Monday, June 23, 2008

Strawberry Swing

Her eyes started across the sparse hospital room into eternity, my presence unacknowledged. I introduced myself as a student from neurology, and explained that we were asked to assess her situation by the main team caring for her. I scanned her 78 year-old frame for any signs of trauma or external manifestations of disease. She laid motionless, angular with knees drawn into her body. Her illness was hidden from my inspection, but I knew having read her history that she was wracked by severe Alzheimer's Disease. She did not blink and she did not speak, rather her mouth remained half open, hoarse gurgling sounds streaming forth with every exhalation. I continued speaking in a calming tone as I examined her, knowing that her mind did not register a word I was saying. In retrospect, my unnecessary one-way conversation was almost certainly to calm my own nerves. After all, inflicting pain in a hospital should always come after the civilities.

The neuro exam is often difficult for patients to endure. For high functioning patients the low-level cognitive function tests and repetitive movements must seem mere child's play, while those with true neurological deficits must experience a great deal of frustration when faced with the reality that motions and sensations that were previously second nature can now be impossible. Even more difficult is the exam conducted on a comatose or severely demented patient, who is entirely unable to cooperate or verbalize sensations, cognitive ability, or fluency or comprehension of language. This forces the examiner to become a physical exam instrument, testing sensation in all limbs by compressing nailbeds to inflict pain and monitoring for a response. More often than not, at this point of the exam I find myself wincing in sympathetic pain as I press down fiercely on the patient's nailbed with the metal handle of my reflex hammer. More often than not, the patient is so obtunded that they do not even flinch with the inflicted pain.

After thanking the patient for her cooperation, despite her inability to utter a single syllable during the entire exam, I left the room to report my findings to my resident and attending physician. I "presented" the case to the entire team as we stood outside her room, the time-honored manner in which physicians learn to transmit a patient's story to each other in a thorough and logical manner. Soon our patient was being wheeled back into her room, cutting a swath through the crowd of white coats. Following closely was an elderly man, slightly overweight and walking with a strong gait. He appeared well enough to play 18 holes of golf more days than not. As he waited outside of the room while our patient was being transferred back into her bed, it became obvious to me that this was the woman's husband that was mentioned in her chart. The chart indicated that he cared for his wife in their home, only getting respite twice a week for a few hours. Even skimming our patient's story and having a crude understanding of the severity of her disease before seeing her for myself, I quickly understood that the care of his wife was a huge undertaking. I remember feeling a vague sense of admiration when learning that she lived at home, yet I couldn't suppress the feeling that maybe he really did not fully understand just how advanced her condition was.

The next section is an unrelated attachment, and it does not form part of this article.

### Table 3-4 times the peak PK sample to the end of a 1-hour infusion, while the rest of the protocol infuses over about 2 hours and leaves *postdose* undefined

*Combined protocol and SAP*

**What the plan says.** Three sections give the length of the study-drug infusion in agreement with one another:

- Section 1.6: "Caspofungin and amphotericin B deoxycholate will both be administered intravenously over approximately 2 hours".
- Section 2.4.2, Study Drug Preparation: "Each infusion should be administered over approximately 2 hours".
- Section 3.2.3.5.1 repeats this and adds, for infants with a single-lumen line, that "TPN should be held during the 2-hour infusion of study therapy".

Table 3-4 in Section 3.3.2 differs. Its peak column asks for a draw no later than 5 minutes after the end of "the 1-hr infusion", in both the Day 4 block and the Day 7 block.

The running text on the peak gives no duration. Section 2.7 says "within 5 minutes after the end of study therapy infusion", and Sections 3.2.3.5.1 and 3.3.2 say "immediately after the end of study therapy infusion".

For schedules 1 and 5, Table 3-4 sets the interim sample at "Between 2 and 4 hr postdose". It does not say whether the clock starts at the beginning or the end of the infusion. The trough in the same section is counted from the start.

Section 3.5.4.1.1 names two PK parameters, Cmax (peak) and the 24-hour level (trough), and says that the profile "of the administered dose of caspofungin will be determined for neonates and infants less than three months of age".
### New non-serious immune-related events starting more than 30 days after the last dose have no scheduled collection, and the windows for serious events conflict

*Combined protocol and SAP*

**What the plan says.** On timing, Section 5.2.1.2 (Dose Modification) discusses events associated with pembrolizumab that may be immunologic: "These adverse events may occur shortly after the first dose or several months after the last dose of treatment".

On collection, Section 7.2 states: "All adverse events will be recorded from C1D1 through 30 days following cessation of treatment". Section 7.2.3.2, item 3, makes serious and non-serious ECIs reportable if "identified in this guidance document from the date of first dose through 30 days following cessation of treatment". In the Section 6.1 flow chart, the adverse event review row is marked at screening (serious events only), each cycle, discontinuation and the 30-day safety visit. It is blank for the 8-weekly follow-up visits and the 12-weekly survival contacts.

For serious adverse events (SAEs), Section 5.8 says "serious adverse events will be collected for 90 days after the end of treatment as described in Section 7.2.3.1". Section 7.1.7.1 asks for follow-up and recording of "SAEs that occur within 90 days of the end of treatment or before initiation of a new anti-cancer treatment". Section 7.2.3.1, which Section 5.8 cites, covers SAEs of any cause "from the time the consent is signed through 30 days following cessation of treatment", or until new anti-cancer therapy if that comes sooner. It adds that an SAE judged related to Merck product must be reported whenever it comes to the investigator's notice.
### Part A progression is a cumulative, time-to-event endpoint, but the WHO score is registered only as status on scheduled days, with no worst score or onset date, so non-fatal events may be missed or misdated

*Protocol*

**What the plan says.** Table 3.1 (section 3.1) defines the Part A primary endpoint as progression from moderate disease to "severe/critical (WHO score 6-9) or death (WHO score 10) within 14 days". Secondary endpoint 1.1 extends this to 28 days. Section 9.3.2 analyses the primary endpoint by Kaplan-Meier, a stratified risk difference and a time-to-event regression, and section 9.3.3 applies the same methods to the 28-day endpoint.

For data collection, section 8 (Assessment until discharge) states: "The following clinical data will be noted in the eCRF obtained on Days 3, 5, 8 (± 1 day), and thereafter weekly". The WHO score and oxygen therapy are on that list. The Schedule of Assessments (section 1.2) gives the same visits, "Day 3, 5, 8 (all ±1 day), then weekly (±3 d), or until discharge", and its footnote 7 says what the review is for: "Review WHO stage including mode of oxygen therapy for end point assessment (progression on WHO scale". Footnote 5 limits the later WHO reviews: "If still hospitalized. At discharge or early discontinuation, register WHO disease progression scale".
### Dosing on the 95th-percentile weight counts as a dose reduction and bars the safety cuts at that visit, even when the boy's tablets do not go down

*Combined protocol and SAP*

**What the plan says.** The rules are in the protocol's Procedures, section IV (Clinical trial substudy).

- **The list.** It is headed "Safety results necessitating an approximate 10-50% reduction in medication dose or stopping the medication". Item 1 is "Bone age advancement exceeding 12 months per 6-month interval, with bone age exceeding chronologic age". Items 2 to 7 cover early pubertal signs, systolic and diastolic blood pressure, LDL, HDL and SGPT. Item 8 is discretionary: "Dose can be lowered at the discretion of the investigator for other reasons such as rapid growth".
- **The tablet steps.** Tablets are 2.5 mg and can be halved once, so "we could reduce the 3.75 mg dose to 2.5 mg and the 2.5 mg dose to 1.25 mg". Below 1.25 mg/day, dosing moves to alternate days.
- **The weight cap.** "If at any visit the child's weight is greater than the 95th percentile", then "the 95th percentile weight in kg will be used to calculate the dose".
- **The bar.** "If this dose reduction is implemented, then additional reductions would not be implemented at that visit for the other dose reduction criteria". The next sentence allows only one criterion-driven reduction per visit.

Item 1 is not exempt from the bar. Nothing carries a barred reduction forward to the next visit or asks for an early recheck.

My preconceptions were blown away with one look at his face. The care, love, and concern that he showed for his wife, who must have been a frail shell of her former self, was enough to rend my heart. I struggled to finish my presentation of his wife's case in the impartial and highly scientific manner that is encouraged in the medical field, regardless of the specialty, fully aware that he stood mere yards away, listening to every word. It was obvious that his world was hanging on my assessment of the situation. I continued spouting medical terminology as I fumbled for a reason why his wife's Alzheimer's had worsened overnight, but for him I had no words.

Upon finishing my presentation, I watched as my attending ushered him into the patient's room, asking questions along the way about recent events and changes that might have led to her current state. Wounded, I stared at my shuffling feet as I tailed behind the team, dreading the moment when I would finally have to look up and see this strong man coaxing his wife to speak words that would never come.